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  • TFRI is now smartphone friendly

    by User Not Found | Apr 28, 2016

    Visitors to our site who use mobile or tablet devices will see some welcome updates today as tfri.ca has had a mobile-friendly upgrade. When you visit our website on a mobile device you will find a menu and navigation modified for smaller screens, helping you find the information you need quickly and easily. We hope you continue to enjoy TFRI content no matter what device you use.

    A screenshot showing tfri.ca as seen on a smartphone

  • Dr. Victor Ling receives lifetime achievement award

    by User Not Found | Apr 22, 2016

    Victor Ling BC LifeSciences AwardCongratulations to Dr. Victor Ling, TFRI's President and Scientific Director, who has been honoured with the LifeSciences BC Dr. Don Rix Award for Lifetime Achievement. The award celebrates Dr. Ling's many contributions to cancer research during his long career. Dr. Ling is an authority on multi-drug resistance in cancer, and is well-known for his discovery of P-glycoprotein, the first molecule identified to be responsible for drug resistance. Congratulations to Dr. Ling as he continues to move cancer research forward through his leadership at TFRI.

  • Women more likely to survive cancer than men

    by User Not Found | Apr 21, 2016
    A report by Statistics Canada suggests that women have significantly better survival outcomes than men for a majority of cancers in Canada. While the reasons are not yet understood, hormonal influences are thought to be an important factor. The full report, "Differences in cancer survival in Canada by sex" can be read on the Statistics Canada website.
  • 2017 TFRI research competitions now open

    by User Not Found | Apr 21, 2016
    TFRI is now accepting submissions from researchers and research teams for our 2017 funding cycle. For more information see the competition pages for Terry Fox New Frontiers Program Project Grants, TFRI Translational Programs and Terry Fox New Investigator Awards.
  • Terry Fox International Pediatric Cancer Award

    by User Not Found | Apr 21, 2016
    Are you a pediatric cancer researcher from a developing country, currently training in Canada? If so, you are are invited to apply for a Terry Fox International Pediatric Cancer Award. This is a new research award, made possible with funds from international Terry Fox runs. Deadline for applications: June 1, 2016. See the competition page for more information.
  • Rolland (Rolly) Murray Fox: 1935-2016

    by User Not Found | Mar 15, 2016

    Rolly Fox

    Rolland (Rolly) Murray Fox was born March 22, 1935 in Winnipeg, Manitoba.  Rolly was the third of nine children born to Rodney Fox and Bertha (Shale) Fox.  The early years were difficult financially for the large Fox family resulting in Rolly, at the youthful age of 9, calling Saint Michael and All Angels Church his home for 2 years.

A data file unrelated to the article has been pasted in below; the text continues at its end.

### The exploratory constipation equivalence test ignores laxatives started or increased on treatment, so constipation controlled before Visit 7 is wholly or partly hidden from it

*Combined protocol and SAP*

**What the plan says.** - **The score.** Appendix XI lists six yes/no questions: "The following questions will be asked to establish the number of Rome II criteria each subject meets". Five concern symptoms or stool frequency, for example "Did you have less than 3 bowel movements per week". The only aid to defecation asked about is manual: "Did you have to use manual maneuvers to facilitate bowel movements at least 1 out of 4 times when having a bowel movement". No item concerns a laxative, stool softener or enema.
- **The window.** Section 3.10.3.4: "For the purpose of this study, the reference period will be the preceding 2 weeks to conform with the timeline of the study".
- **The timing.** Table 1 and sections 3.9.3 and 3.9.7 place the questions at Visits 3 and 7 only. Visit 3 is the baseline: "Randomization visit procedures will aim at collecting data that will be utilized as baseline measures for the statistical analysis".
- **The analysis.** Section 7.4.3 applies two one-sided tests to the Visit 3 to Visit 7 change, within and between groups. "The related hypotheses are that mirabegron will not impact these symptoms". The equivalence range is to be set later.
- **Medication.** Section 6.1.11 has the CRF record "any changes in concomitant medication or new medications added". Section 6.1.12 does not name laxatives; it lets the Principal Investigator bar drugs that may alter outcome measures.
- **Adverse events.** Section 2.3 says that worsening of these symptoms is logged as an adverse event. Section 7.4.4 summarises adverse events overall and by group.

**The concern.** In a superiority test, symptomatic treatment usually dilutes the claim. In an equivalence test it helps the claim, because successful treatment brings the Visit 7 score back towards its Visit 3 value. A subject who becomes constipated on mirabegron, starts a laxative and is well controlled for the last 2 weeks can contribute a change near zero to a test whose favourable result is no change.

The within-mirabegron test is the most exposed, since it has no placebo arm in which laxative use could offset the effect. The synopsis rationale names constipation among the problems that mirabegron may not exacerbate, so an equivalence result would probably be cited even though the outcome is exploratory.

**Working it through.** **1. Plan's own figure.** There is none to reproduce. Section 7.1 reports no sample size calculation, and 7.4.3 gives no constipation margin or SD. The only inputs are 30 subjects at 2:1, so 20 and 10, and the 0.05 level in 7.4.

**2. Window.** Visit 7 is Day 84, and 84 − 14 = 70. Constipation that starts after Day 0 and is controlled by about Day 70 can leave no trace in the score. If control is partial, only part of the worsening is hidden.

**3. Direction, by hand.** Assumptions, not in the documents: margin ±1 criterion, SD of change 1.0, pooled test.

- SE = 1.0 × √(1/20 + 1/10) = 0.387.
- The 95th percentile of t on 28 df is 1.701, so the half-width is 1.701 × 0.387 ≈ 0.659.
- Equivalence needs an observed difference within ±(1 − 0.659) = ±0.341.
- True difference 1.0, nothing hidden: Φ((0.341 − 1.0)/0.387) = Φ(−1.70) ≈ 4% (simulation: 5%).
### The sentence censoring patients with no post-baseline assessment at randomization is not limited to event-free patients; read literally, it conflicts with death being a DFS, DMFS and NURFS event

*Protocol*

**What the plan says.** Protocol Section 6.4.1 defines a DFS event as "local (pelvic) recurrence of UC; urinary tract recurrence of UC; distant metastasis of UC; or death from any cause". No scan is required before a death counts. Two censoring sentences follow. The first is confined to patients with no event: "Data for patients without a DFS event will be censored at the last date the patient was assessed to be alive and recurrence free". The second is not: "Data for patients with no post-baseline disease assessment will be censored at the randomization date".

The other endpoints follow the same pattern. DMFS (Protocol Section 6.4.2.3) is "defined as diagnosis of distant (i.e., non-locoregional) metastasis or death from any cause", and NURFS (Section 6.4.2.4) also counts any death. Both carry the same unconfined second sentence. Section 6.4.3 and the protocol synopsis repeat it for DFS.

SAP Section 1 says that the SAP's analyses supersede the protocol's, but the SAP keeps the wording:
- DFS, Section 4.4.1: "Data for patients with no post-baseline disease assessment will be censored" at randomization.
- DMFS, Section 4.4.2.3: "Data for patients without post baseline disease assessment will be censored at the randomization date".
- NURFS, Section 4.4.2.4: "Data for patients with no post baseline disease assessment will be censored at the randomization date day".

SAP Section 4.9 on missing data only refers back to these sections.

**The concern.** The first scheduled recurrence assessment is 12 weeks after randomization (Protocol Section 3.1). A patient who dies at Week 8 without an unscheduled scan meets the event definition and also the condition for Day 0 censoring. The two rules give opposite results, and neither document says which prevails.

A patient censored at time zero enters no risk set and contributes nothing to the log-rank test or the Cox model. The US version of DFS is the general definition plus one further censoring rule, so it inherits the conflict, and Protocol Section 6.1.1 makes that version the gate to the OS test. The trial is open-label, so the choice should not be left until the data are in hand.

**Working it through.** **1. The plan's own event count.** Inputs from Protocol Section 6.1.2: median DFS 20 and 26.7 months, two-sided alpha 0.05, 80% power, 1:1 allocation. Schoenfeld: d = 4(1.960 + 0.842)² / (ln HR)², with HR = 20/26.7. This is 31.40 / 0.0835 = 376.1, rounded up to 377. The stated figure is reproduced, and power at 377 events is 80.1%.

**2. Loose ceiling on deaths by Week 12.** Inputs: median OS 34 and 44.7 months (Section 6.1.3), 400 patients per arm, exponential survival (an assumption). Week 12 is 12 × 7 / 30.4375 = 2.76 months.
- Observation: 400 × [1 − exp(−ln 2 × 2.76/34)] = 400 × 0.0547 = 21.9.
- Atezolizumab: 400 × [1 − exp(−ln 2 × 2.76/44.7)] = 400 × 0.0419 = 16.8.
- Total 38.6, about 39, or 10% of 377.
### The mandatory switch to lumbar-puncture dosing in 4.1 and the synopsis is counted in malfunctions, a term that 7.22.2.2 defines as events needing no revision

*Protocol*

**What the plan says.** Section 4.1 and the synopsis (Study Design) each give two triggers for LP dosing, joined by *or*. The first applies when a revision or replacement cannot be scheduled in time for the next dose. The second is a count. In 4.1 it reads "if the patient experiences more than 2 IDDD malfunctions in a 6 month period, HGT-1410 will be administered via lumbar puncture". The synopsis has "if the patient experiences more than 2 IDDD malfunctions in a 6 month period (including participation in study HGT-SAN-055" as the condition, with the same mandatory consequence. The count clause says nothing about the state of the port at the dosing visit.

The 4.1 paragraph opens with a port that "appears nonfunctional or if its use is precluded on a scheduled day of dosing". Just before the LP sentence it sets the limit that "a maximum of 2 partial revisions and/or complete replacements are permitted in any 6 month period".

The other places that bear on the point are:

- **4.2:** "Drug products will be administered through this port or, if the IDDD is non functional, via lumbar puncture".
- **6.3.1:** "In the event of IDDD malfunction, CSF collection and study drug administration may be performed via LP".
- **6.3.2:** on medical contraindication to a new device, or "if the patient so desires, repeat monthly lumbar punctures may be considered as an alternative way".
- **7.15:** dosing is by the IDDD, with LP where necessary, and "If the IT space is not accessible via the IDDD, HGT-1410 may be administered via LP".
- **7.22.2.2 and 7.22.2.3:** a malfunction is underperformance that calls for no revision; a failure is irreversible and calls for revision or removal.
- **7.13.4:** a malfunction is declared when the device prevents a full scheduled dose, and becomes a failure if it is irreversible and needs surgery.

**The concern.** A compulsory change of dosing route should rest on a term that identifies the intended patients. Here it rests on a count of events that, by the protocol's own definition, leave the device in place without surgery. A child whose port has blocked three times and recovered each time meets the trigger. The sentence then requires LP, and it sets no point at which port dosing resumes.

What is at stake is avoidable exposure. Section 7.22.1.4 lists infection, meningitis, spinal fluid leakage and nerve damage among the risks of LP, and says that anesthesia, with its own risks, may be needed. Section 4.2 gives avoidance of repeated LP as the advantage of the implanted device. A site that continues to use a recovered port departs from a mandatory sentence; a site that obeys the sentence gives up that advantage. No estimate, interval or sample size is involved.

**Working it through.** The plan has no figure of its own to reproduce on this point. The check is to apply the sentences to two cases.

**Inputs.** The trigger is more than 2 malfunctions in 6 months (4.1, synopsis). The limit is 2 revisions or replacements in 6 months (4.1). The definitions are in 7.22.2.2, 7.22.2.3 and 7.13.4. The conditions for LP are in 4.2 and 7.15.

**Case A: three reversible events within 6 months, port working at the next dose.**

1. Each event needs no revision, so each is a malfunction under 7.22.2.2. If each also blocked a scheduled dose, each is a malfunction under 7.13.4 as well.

He would get a taste of the west coast when he attended a cadet camp in Abbotsford, B.C. Rolly would meet Betty Lou Wark on Winnipeg’s busiest and coldest intersection, Portage and Main, and they would marry in 1956. The following year their first child Fred was born, Terry would arrive in 1958, Darrell would follow 4 years later and finally Judith, the daughter Betty wanted, completed the Fox family in 1965.  Rolly would begin a 36 year career with CN Rail in 1954.   Working outside in the harsh Manitoba winters prompted Rolly to consider raising his family in a warmer climate. The Fox family would make the move to Surrey, B.C. in 1966 where they rented a house. With the move Rolly would lose 12 years seniority at CN and would have to start fresh in his new role as switchman on Vancouver’s north shore. 

    In 1968 they would purchase 3337 Morrill St in Port Coquitlam which would be the family home for the next 16 years.   Rolly and Betty insisted on good behaviour, good manners, that their children should respect their elders and to speak only when spoken to.  Rolly was a competitor, he despised losing, whether it was a simple card game or rough wrestling in the living room – he was determined to win at all costs a trait successfully passed on to his children.  In early 1977 son Terry would be diagnosed with osteosarcoma.  Rolly was devastated and bitter thinking that life had delivered an unfair and cruel turn – Rolly would say he wished he could change places with his son and he meant it. It is well known that Betty reacted negatively when Terry delivered the news that he was going to run across the country – knowing the will of his son Rolly simply said “when?”.

    When Terry died in 1981, Rolly and Betty were forced into roles neither were expecting or educated for but they had an endless passion for their son and inherently understood his values and vision.  Betty was the public figure sharing Terry’s story – Rolly was the pillar of strength and support who was always close behind.  He had a serious side but place him in front of a room full of friends and family and get ready to be entertained by an unscripted performance.   He would evolve over the years from someone who was scrupulous with his money to a man who wanted to give to others regardless of the financial implications.